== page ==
SAN JUAN, Puerto Rico (Reuters) – Hurricane Maria, the second maximum-strength storm to hit the Caribbean this month, battered the U.S. Virgin Island of St. Croix on Wednesday and headed toward Puerto Rico, set to be the strongest storm to hit the island in about 90 years.
Maria, packing catastrophic winds and dangerous storm surges, earlier killed at least one person in France’s Guadeloupe and devastated the tiny island nation of Dominica.
The storm came just days after the region was punched by Hurricane Irma, which ranked as one of the most powerful Atlantic storms on record and left a trail of destruction on several Caribbean islands.
Maria, a rare Category 5 storm at the top end of the five-step Saffir-Simpson scale, was packing maximum sustained winds near 160 mph (260 kph) and was 60 miles (100 kms) southeast of San Juan, Puerto Rico, as of 4 a.m. EDT (0800 GMT), the U.S. National Hurricane Center (NHC).
Maria passed west of St. Croix, home to about half of the U.S. Virgin Island’s 103,000 residents, early on Wednesday and its outer eyewall lashed the island with sustained winds of about 90 mph (145 kph), the NHC said.
The center has a hurricane warning out for the U.S. and British Virgin Islands, Puerto Rico, Culebra, and Vieques, and the Dominican Republic from Cabo Engano to Puerto Plata.
Many U.S. Virgin Islands residents fled to shelters around midday Tuesday. U.S. Virgin Islands Governor Kenneth Mapp warned people on the islands that their lives were at risk.
“You lose your life the moment you start thinking about how to save a few bucks to stop something from crashing or burning or falling apart,” he said. “The only thing that matters is the safety of your family, and your children, and yourself. The rest of the stuff, forget it.”
Authorities expect to start assessing storm damage on St. Croix from daybreak.
Maria will cross Puerto Rico later on Wednesday and pass just north of the northeast coast of the Dominican Republic on Wednesday night and Thursday, the NHC said.
It was too early to know if Maria will threaten the continental United States as it moves northward in the Atlantic.
Earlier this month, Irma devastated several small islands, including Barbuda and the U.S. and British Virgin Islands,
and caused heavy damage in Cuba and Florida, killing at least 84 people in the Caribbean and the U.S. mainland.
Maria was set to be the strongest hurricane to hit Puerto Rico since 1928, probably a Category 4 or 5 when it makes landfall, the NHC said. A slow weakening is expected after the hurricane emerges over the Atlantic north of Puerto Rico and the Dominican Republic, it added.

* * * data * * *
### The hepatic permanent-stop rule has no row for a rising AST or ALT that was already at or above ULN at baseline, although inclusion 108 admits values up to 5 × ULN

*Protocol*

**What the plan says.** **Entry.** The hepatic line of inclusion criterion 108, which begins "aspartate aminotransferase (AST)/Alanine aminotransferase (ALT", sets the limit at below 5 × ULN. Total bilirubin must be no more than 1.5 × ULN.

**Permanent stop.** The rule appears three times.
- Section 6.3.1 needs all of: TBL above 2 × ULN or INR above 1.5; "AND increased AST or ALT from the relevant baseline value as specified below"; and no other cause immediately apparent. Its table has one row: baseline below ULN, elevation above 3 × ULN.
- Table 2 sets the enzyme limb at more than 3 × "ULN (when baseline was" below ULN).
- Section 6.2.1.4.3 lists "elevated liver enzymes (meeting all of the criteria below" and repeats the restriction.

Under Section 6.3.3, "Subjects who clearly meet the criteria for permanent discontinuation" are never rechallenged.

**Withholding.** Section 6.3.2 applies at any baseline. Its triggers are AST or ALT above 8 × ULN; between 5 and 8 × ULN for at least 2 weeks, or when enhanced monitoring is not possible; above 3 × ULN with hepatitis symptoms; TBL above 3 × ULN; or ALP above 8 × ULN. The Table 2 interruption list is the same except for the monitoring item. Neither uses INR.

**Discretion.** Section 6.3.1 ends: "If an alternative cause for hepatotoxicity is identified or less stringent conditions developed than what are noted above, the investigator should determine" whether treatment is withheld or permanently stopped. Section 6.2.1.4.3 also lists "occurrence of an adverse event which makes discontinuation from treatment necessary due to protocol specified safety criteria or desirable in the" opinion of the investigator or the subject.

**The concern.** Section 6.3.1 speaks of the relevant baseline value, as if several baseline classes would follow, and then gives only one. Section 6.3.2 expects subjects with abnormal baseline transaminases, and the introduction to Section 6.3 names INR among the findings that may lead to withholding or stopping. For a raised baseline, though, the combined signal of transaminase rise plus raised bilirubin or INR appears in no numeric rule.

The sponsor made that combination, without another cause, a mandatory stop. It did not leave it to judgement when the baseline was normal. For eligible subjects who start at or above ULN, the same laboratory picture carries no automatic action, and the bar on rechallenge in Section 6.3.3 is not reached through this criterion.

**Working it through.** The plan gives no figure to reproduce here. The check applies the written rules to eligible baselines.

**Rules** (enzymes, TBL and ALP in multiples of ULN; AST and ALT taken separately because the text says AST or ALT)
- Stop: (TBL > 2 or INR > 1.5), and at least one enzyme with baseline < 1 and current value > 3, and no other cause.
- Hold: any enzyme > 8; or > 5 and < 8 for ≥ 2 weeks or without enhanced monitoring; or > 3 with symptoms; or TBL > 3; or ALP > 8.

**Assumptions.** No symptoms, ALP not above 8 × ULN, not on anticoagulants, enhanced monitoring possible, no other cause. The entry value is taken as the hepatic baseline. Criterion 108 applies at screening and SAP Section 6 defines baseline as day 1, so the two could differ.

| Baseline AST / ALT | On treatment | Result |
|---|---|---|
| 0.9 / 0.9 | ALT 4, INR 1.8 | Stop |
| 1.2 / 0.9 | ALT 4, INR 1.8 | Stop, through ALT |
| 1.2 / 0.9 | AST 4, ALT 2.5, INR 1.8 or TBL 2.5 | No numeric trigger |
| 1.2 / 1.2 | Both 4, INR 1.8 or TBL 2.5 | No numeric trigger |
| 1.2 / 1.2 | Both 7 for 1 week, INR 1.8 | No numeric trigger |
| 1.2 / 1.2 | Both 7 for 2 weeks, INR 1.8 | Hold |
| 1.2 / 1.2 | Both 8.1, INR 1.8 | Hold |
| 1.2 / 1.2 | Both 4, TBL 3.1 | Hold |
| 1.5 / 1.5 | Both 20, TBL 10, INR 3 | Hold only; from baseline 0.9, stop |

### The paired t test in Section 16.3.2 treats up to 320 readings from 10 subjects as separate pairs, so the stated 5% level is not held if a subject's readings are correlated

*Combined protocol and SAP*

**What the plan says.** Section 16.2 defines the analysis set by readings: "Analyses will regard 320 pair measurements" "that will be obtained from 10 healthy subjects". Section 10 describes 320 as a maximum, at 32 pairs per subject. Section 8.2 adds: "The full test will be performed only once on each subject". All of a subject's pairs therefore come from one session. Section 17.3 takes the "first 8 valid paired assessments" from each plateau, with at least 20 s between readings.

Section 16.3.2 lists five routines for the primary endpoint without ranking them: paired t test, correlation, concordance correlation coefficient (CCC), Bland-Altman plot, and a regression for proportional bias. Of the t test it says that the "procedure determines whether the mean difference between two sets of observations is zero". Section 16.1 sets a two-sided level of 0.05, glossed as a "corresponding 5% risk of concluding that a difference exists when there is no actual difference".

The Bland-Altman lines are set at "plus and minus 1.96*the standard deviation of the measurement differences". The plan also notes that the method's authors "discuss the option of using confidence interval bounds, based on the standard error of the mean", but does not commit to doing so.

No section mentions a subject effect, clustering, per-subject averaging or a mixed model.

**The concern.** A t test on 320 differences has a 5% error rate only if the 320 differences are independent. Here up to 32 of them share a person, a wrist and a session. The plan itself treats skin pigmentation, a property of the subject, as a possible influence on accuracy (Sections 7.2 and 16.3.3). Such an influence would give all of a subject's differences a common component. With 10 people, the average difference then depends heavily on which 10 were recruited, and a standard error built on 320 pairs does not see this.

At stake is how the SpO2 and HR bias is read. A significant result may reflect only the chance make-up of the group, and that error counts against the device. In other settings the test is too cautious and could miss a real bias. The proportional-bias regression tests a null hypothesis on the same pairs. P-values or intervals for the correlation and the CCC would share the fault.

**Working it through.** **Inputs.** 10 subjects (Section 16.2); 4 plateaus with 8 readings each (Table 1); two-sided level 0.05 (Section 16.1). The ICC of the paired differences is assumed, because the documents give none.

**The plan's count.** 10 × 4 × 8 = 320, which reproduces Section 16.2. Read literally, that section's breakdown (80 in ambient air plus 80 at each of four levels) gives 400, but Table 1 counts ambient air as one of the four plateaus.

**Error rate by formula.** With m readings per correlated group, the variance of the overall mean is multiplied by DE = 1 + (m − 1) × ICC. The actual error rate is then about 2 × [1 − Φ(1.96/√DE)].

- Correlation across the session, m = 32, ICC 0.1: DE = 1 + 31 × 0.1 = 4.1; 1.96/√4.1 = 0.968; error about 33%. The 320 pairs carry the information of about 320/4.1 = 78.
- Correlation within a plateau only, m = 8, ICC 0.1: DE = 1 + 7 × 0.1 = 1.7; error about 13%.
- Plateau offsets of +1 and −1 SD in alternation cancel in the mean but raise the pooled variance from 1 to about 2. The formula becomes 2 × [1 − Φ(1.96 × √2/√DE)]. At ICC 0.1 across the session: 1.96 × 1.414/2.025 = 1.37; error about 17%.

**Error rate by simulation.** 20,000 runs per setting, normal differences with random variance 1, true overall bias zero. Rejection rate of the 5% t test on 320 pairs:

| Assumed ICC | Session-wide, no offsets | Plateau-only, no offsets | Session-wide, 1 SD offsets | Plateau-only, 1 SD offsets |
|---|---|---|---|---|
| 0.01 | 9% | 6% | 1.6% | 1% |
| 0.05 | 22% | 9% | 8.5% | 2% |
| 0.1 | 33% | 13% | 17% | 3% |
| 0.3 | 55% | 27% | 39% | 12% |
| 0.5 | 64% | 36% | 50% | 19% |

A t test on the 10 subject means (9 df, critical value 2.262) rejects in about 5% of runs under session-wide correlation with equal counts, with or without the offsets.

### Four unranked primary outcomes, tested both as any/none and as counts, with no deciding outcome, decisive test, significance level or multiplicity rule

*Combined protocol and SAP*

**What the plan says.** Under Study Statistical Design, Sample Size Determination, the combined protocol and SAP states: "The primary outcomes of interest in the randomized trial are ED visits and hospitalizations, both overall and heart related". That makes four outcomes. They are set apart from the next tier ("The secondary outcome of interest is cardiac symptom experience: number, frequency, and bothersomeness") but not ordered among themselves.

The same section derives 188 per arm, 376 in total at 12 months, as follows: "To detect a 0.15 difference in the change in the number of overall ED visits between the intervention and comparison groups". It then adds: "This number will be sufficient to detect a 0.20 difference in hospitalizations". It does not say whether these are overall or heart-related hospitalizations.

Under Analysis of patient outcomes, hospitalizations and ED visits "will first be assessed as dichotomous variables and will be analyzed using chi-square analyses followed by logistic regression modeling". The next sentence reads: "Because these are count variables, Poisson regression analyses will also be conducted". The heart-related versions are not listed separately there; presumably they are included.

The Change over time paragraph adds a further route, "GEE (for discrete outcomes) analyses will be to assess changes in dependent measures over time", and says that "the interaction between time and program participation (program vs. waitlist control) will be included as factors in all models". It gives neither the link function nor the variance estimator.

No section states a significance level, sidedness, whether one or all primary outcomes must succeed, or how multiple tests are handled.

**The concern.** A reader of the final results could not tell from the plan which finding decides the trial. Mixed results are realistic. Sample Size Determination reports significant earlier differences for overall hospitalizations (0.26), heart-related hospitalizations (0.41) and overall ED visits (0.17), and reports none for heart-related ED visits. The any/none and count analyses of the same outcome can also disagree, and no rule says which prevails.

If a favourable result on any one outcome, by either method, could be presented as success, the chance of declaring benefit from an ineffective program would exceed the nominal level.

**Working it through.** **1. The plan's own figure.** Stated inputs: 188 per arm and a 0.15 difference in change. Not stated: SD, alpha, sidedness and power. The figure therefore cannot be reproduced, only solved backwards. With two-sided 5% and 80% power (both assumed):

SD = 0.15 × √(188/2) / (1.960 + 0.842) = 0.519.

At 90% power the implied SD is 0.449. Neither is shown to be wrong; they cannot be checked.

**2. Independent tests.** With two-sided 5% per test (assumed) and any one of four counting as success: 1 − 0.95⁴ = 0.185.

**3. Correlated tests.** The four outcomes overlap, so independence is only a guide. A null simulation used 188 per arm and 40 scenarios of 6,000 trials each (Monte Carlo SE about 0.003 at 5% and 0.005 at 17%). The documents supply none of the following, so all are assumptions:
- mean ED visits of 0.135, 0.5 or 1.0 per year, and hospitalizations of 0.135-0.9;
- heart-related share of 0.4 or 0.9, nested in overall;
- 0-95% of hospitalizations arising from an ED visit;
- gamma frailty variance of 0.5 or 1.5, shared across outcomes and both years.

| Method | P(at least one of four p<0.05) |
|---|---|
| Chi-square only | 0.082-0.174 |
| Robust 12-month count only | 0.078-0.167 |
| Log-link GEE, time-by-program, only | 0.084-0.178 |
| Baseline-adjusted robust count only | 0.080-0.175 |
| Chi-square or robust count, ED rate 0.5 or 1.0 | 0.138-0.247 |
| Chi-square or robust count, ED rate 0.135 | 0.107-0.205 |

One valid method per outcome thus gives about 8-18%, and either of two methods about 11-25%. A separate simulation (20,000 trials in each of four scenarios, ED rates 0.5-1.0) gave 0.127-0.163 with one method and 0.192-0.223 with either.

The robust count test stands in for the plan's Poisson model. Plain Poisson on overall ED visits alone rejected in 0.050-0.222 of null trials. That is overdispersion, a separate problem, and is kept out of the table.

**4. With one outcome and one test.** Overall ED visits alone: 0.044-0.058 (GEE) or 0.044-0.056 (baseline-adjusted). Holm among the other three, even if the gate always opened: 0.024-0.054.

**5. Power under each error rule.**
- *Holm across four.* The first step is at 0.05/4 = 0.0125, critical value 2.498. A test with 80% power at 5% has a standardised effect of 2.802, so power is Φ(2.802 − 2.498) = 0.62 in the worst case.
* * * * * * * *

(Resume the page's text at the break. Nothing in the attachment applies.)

In Puerto Rico, Maria is expected to dump as much as 25 inches (63.5 cm) of rain on parts of the island and bring storm surges, when hurricanes push ocean water dangerously over normal levels, of up to 9 feet (2.74 m), the NHC said.
The heavy rainfall could cause life-threatening flash floods and mudslides, it added.
“We have not experienced an event of this magnitude in our modern history,” Ricardo Rossello, governor of Puerto Rico said in a televised message on Tuesday.
“Although it looks like a direct hit with major damage to Puerto Rico is inevitable, I ask for America’s prayers,” he said, adding the government has set up 500 shelters.
Puerto Rico, a U.S. territory of about 3.4 million people, avoided a direct hit from Irma, but the storm knocked out power for 70 percent of the island, and killed at least three people. Maria promises to be worse.
“This is going to be catastrophic for our island,” said Grisele Cruz, who was staying at a shelter in the southeastern city of Guayama. “We’re going to be without services for a long time.”
Puerto Rico is grappling with the largest municipal debt crisis in U.S. history, with both its government and the public utility having filed for bankruptcy protection amid fights with creditors.
More than 150 flights were canceled at the Luis Muñoz Marín International Airport, the main international airport in Puerto Rico, on Wednesday morning, according to tracking service FlightAware.com.
The storm plowed into Dominica, a mountainous country of 72,000 people, late on Monday causing what Prime Minister Roosevelt Skerrit called “mind-boggling” destruction.
“The winds have swept away the roofs of almost every person I have spoken to or otherwise made contact with,” Skerrit said on Facebook, noting that his own residence had been hit, too. He said he was now focused on rescuing people who might be trapped and getting medical help for the injured.
North of Dominica, the French island territory of Guadeloupe appeared to have been hit hard. The Guadeloupe prefecture said one person was killed by a falling tree and at least two people were missing in a shipwreck.
Some roofs had been ripped off, roads were blocked by fallen trees, 80,000 households were without power and there was flooding in some southern coastal areas, the prefecture said in Twitter posts.
Video footage released by the prefecture showed tree-bending winds whipping ferociously through deserted streets and shaking lamp posts when the storm first hit.
Additional reporting by Dave Graham in San Juan, Daina Beth Solomon in Mexico City, Richard Lough in Paris, Anthony Deutsch in Amsterdam, Robert Edison Sandiford in Bridgetown, Barbados; Writing by Jon Herskovitz, Frances Kerry and Lisa Shumaker; Editing by Jeremy Gaunt